By Ed Wagner, MD, MPH, director emeritus of Group Health Research Institute’s MacColl Center for Health Care Innovation.
The patient-centered medical home (PCMH) transformation in America has inspired a re-examination of an old defining characteristic of primary care: comprehensiveness. Historically, comprehensiveness meant that primary care should have the capability to diagnose and treat the common illnesses that occur among the population that it serves. We now know that common in almost every population are mental health issues, substance abuse, and behavioral disorders. There’s now an expectation that primary care should be able to manage a significant percentage of patients that suffer from mental health issues. I think that it’s now clear that behavioral integration has to be considered part and parcel of comprehensive primary care.
One of the great frustrations about practicing primary care historically has been the inability to address common psychiatric issues in a meaningful, concerted way. From the perspective of a typical patient suffering with a mental health condition, primary care was supposed to be the place they went first. Discovering that primary care not only wasn’t equipped to deal with these conditions but also wasn’t especially welcoming was frustrating and very unpleasant for patients.
The good news is that this is all changing. Here at Group Health, an initiative is underway to integrate behavioral health into routine primary care, and researchers from Group Health Research Institute (GHRI) are studying important aspects of that effort. Practices nationwide also have a lot of advice on how to go about doing this. GHRI in partnership with the University of Washington developed TEAMcare, a primary care clinic-ready model for managing medical and behavioral conditions that is used nationally for PCMH and Accountable Care Organization programs. On a national level, through our work with the LEAP project and a one-year collaborative with the Institute for Healthcare Improvement, we’re seeing primary care add behavioral health specialists to practice teams at a very rapid rate.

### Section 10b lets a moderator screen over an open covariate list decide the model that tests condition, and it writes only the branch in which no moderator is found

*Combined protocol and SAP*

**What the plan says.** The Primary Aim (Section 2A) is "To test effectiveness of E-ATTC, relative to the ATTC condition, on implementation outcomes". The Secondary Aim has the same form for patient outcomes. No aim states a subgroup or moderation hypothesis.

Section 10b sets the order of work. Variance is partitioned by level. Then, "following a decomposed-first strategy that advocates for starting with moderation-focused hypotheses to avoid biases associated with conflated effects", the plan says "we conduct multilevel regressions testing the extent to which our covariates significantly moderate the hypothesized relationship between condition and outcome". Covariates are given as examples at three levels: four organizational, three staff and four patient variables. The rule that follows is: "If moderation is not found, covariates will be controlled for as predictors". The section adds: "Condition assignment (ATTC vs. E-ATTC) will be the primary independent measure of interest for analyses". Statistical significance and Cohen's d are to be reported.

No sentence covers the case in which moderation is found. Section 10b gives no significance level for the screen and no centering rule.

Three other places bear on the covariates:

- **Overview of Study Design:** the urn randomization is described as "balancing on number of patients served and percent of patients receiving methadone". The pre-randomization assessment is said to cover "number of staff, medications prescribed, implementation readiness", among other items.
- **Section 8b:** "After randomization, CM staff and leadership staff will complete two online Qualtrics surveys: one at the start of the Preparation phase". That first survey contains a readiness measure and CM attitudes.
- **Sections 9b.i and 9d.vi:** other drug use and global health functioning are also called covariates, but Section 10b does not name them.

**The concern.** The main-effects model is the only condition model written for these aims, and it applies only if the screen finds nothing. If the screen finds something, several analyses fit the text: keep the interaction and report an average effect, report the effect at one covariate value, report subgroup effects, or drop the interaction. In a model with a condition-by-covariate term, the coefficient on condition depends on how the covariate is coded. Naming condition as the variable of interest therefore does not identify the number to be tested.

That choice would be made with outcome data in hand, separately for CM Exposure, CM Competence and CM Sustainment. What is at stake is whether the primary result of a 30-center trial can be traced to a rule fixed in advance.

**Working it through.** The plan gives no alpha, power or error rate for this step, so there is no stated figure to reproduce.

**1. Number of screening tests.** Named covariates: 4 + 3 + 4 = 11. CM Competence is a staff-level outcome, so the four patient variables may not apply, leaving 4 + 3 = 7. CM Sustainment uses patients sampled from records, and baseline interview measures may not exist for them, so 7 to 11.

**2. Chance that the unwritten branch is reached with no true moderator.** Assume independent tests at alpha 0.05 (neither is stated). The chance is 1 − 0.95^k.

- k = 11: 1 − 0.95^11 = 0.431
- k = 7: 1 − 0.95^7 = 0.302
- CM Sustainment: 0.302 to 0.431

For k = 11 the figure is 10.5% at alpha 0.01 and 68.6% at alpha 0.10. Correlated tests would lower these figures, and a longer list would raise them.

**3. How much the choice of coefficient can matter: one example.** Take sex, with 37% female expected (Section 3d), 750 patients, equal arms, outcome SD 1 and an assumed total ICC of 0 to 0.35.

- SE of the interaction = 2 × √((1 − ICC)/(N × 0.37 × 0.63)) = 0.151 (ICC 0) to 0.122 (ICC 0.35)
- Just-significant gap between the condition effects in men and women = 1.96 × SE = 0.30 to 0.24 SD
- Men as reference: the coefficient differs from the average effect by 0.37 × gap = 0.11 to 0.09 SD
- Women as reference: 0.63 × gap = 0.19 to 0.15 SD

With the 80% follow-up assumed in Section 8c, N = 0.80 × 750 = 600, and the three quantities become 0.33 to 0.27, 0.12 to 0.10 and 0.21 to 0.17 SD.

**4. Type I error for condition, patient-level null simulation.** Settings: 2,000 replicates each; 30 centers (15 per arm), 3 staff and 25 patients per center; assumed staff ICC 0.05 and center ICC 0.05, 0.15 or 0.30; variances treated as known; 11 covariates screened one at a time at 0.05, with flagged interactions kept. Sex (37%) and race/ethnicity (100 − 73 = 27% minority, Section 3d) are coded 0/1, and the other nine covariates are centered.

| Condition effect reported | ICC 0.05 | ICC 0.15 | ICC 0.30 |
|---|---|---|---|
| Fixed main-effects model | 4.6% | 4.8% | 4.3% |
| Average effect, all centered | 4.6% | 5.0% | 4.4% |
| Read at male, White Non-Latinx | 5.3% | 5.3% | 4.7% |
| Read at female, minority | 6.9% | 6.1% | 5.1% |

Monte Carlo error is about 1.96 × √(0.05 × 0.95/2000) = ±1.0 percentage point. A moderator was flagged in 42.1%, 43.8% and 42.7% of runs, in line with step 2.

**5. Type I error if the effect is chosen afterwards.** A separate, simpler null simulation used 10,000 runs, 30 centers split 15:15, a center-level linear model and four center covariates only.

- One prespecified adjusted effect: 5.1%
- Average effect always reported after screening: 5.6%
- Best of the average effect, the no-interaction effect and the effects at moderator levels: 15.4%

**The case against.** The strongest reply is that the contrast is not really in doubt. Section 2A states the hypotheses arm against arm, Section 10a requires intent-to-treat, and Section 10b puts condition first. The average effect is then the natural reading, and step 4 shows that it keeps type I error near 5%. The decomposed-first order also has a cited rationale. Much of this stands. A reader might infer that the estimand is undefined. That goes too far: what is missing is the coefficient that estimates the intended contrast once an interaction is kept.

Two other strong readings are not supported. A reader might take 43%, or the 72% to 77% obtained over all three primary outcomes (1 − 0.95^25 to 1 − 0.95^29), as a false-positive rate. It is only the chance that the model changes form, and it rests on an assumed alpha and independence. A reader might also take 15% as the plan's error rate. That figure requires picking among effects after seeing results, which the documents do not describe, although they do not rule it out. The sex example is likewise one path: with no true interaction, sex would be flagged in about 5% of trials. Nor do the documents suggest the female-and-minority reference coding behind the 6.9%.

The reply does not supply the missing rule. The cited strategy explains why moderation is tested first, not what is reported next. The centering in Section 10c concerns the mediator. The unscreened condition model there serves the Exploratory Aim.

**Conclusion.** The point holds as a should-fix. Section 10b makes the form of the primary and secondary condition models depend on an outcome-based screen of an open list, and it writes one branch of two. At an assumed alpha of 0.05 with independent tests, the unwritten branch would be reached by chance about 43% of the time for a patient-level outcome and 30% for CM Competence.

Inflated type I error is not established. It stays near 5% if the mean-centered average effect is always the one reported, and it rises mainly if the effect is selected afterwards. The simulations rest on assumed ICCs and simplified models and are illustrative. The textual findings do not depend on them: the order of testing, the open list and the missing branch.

Effective behavioral health integration is an enormous relief to a primary care provider and makes a huge difference for patients. It’s now possible to have everything taken care of either in primary care or by people who are working closely with and in communication with primary care. Comprehensive, well coordinated care reassures patients and their families and helps lessen suffering.
So how does the average primary care practice get started? There’s helpful guidance from the Substance Abuse and Mental Health Services Administration-Health Resources and Services Administration as to what real behavioral health integration looks like. This organization emphasizes the very important distinction between just having someone on-site, and having someone who’s an active collaborating member of the primary care team. If the behavioral health specialist is an active member of the practice team, real integration of the care becomes possible even as the complexity of peoples’ illnesses increases.
Here at GHRI’s MacColl Center, our work with a project called LEAP: Learning from Effective Ambulatory Practices has produced an implementation guide, which includes a planning worksheet. We also offer the online Primary Care Team Guide, which includes tools and resources.
In addition, there is now a powerful body of evidence showing that with an effective team, common behavioral health conditions such as depression can be very effectively managed in primary care. There are online resources that provide step-by-step guidance on how a practice can start to really integrate behavioral health into their care, and into their team. There’s even advice about how to make this produce a reasonable return on investment.
Now that we know how primary care practices can truly address the comprehensive needs of people seeking care in a patient-centered medical home, the time has come to meet those needs.